UN envoy condemns Myanmar arrests

Ibrahim Gambari says detentions "must stop at once".

    Amnesty International said that six actvists had been arrested over the weekend in Myanmar [AFP]

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    Rights group Amnesty International had said that six activists were arrested over the weekend, including two former student leaders who helped launch the protest movement in August.


    Tens of thousands of people in Myanmar risked their lives by marching on the streets to demonstrate against recent price rises and to call for democracy.


    Gambari says he wants the active support of regional partners and might return to Myanmar shortly.


    He added that any UN efforts would have to be made closely with the Association of Southeast Asian Nations (Asean), which has Thailand and Myanmar among its 10 members.


    He said the purpose of a UN statement last week deploring Myanmar's deadly crackdown on protests in September was "to change the behaviour of the regime, and we believe all those who have influence in that process ought to be engaged".


    The government of Myanmar says it regrets a UN Security Council statement condemning its actions. insisting that the current situation does not affect regional or international security.

    Pressure talks 

    Thailand continues to be the biggest importer of Myanmar's gas in the region and is among the countries criticised by human rights groups for helping to fund the Myanmar military government.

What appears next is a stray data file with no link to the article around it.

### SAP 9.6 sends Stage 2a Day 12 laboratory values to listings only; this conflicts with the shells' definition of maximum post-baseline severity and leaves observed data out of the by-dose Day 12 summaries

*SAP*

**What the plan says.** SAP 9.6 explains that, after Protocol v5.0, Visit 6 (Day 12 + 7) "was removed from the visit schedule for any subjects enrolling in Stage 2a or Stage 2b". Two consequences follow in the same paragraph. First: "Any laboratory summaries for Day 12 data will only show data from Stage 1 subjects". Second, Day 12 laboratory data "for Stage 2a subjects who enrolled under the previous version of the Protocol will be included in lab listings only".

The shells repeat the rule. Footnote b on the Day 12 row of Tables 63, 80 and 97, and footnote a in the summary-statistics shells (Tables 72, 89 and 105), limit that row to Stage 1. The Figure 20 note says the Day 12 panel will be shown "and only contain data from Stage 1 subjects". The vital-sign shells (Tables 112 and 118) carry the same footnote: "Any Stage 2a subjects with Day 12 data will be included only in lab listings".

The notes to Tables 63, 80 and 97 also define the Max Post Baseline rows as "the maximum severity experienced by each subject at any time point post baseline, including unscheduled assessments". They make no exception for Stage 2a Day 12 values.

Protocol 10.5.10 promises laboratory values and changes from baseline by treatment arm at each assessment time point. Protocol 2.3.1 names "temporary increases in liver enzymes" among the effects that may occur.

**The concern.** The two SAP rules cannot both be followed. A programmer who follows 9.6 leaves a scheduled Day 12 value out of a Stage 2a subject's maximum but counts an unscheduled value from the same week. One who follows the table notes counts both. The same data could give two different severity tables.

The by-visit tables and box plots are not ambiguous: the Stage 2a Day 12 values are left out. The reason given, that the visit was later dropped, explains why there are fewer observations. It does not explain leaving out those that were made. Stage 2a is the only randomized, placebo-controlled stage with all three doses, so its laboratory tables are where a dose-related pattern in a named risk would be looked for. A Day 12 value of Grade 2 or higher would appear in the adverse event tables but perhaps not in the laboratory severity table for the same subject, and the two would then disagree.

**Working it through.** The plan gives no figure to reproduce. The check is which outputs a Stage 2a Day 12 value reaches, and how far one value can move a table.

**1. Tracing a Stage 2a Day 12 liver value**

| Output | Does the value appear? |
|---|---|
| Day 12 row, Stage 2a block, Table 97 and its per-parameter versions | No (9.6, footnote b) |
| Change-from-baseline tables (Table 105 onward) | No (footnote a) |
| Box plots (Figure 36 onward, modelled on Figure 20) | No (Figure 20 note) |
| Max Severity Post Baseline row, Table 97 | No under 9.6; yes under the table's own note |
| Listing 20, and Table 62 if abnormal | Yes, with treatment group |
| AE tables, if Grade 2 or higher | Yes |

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    Surayud Chulanot, the Thai prime minister, has questioned whether the UN is capable of influencing Myanmar, and says Thailand is in no position to condemn Myanmar, as Thailand's own government was appointed by the army after a coup last year. Surayad Chulanot and and

    Nitya Pibulsonggram, the foreign minister, are military appointees.


    European Union (EU) foreign ministers are also expected to meet on Monday to discuss further sanctions against Myanmar.


    The EU is expected to ban the import of gemstones, timber and metals from Myanmar, but is not expected to restrict the French energy company, Total, from doing business there.

    The EU sanctions are likely to have little impact, as most of Myanmar's trade is within Asia.  

    SOURCE: Agencies and Al Jazeera


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